It always bugs me, if third party candidates have no chance because they have significantly less money for their campaigns or just because they are simply weird:

The date is 1st May of 2016. Everything you know till this moment is exactly as you knew it. But we will change one thing:

It is becoming more and more apparent, that candidates of main political parties will most probably be Donald Trump and Hillary Clinton.

One super rich billionaire realizes he does not want either of them to be president.

It is bit too late to run for president himself, so he decides to give 2 billion dollars to fund the campaign of a third party candidate.

Because I am personally fan of Green Party, he decides to give all this funds to Jill Stein

Yes, I am aware of fact that one person cannot give that huge amount of money himself. But I am also aware of fact that there are way of how to do it (create dummy non-profit organizations, and so on).

So, please keep out of scope the fact that it is really hard to donate that amount of money as single person. Also assume, that Jill Stein is going to accept that money without asking and use all of it for her campaign.

So, say that from middle of May of 2016, Jill Stein is everywhere - she has lots of ad space to rent, she has lots of celebrities to endorse her...

Will this be enough to get her elected as president in the modern United States?


closed as off-topic by John Dallman, Hohmannfan, Mołot, TrEs-2b, Ranger Oct 3 '16 at 10:55

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  • $\begingroup$ So is this question about presidency in general, or is it about the specific position as president of the United States of America? $\endgroup$ – a CVn Oct 3 '16 at 8:23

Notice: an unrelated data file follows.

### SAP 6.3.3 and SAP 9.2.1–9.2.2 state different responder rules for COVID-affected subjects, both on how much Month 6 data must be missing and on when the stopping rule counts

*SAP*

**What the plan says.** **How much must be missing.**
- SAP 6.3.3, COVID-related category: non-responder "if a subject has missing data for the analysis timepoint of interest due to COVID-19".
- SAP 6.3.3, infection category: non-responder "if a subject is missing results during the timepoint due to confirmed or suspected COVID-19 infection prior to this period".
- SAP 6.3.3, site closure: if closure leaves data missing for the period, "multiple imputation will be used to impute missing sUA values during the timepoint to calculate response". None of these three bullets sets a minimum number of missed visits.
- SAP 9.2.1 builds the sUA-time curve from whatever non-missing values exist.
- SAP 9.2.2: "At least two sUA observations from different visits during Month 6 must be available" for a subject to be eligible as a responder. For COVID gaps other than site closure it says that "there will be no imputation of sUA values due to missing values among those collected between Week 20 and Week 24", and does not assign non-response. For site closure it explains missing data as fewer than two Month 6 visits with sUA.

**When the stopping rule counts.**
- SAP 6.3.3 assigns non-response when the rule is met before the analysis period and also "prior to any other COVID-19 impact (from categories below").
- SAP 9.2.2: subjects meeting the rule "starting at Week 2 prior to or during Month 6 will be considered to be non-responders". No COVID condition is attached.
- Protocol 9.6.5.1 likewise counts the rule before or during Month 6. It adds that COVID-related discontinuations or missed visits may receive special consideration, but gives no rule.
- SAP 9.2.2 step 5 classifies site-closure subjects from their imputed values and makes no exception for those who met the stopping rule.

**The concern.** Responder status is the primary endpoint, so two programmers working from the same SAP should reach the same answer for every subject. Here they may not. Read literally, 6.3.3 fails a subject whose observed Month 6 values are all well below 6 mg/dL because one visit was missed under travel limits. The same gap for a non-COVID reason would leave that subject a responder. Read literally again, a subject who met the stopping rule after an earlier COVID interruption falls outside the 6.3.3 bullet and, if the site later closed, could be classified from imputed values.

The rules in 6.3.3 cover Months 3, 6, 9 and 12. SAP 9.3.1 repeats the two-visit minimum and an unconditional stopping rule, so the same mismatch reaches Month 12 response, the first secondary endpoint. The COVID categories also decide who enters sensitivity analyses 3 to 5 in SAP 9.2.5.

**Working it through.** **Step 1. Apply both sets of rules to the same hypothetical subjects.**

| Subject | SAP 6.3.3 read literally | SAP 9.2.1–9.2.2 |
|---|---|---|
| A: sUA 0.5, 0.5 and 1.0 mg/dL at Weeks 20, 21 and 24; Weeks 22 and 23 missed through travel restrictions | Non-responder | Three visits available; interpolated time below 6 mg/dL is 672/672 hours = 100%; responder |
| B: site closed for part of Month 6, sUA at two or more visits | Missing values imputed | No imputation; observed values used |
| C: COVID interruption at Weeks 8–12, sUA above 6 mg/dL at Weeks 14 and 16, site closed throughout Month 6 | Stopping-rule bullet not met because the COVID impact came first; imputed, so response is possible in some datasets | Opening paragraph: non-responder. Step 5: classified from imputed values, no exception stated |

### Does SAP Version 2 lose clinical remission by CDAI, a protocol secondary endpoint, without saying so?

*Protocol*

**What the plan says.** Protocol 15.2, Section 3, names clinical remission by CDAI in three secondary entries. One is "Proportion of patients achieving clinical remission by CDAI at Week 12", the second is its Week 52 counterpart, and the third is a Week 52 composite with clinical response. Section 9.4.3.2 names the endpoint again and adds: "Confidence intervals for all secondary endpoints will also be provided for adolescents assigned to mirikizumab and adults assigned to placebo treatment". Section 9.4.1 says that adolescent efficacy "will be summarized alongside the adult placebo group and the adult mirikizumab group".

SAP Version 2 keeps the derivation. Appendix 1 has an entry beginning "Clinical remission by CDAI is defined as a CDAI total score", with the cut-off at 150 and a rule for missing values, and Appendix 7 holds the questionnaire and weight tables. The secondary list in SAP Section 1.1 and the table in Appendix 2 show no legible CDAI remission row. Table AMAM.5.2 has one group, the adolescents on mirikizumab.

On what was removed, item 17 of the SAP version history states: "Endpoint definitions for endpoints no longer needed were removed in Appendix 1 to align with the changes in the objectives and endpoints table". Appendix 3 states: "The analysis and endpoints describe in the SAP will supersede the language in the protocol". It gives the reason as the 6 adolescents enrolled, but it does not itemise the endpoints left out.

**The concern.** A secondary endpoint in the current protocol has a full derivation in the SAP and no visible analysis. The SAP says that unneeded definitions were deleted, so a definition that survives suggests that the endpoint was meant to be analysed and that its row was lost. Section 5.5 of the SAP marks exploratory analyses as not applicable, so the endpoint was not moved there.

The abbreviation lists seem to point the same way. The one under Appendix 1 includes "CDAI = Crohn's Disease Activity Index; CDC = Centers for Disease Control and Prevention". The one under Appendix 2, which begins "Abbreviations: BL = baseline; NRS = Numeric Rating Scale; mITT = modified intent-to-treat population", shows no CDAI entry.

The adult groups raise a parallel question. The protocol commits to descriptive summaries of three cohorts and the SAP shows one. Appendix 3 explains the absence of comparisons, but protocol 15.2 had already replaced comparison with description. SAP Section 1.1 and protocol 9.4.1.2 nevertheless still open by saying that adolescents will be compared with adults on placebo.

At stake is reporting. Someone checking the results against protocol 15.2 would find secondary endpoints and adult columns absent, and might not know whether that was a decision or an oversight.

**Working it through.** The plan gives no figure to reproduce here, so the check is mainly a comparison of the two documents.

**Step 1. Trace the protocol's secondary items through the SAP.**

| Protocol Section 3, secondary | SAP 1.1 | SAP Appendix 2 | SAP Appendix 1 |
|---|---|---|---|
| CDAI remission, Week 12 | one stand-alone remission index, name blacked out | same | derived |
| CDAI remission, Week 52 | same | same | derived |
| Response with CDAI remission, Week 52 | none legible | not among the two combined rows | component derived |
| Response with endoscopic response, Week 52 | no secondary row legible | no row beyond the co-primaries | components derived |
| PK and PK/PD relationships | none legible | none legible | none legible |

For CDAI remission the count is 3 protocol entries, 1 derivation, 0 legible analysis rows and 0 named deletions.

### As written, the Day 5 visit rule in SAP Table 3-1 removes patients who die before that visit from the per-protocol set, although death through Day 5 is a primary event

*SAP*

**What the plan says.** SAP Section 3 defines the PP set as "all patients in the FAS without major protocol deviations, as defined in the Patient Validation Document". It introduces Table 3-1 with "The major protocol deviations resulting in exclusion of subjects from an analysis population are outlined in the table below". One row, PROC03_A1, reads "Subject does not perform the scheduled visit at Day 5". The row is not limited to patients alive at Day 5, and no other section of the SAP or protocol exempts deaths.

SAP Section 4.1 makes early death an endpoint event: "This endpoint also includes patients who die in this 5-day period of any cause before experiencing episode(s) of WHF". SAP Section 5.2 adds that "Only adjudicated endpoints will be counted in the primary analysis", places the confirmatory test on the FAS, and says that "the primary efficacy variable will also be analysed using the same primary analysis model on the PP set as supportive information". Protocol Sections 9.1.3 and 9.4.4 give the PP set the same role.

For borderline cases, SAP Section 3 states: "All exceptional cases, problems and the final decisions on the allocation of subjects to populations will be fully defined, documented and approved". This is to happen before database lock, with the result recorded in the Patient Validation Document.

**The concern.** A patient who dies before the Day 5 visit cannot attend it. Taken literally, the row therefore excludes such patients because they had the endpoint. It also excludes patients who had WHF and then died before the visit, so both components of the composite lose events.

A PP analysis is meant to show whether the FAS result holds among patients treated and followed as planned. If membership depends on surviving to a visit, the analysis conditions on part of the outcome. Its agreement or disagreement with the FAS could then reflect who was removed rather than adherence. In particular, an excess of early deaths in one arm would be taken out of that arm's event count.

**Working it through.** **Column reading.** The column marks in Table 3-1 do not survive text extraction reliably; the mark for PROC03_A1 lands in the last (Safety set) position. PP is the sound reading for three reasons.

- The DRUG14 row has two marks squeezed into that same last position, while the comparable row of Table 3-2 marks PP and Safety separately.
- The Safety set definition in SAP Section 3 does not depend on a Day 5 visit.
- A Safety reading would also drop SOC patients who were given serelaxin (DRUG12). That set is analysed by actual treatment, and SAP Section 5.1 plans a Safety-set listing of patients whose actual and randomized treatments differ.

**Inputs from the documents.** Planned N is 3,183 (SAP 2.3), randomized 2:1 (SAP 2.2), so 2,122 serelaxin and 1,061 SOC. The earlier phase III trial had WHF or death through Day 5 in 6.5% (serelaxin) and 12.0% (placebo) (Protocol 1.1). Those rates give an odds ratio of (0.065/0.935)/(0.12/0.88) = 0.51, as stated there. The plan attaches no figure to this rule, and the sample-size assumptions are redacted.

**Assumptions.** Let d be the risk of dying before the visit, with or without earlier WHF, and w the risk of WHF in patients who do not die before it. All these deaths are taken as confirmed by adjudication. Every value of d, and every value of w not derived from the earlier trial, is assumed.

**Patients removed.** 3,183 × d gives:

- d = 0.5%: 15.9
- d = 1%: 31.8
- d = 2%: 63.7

• $\begingroup$ It is about specific position of President of United States of America $\endgroup$ – Pavel Janicek Oct 3 '16 at 8:32
  • $\begingroup$ On your original premise, you might consider whether the voting system itself biases toward two parties. Read up on first past the post systems vs. something like instant runoff or some other system. $\endgroup$ – Joel Harmon Oct 3 '16 at 11:34

No. There are far too many people who will just always vote for a specific party and always have voted for it.

There are "swing voters" but generally the result of an election (in places where voting is not mandatory) is more about whether a party can mobilize their "core support" than which way the swing voters swing.

Because those core supporters are only really deciding "vote or not" not who to vote for the two main parties have a lock in unless something happens to radically disrupt that voting base.

Note that Trump got where has has by being one among many and having the other votes split between his opponents. If he was standing as an independent presidential candidate he would get no-where.


Can money buy you position of President of United States of America?

Of course

It would be probably too late with this election, so I'll speak about case when there's more time to prepare. With infinite money it is definitely possible, without money - not so, hence money can definitely byu it. The trick will be to figure out reliable way to do it that is also cheap enough to bother.

First of all, citizens do not elect the president, electoral college does. Bribing ~300 of ~500 actual voters is way easier than bribing significant part of the population. This is what brings victory. Sure, these people usually reflect how people in their state had voted, but they are under no obligation to do so and sometimes they do vote differently.

Their votes are public so simply bribing people responsible for counting would not fly.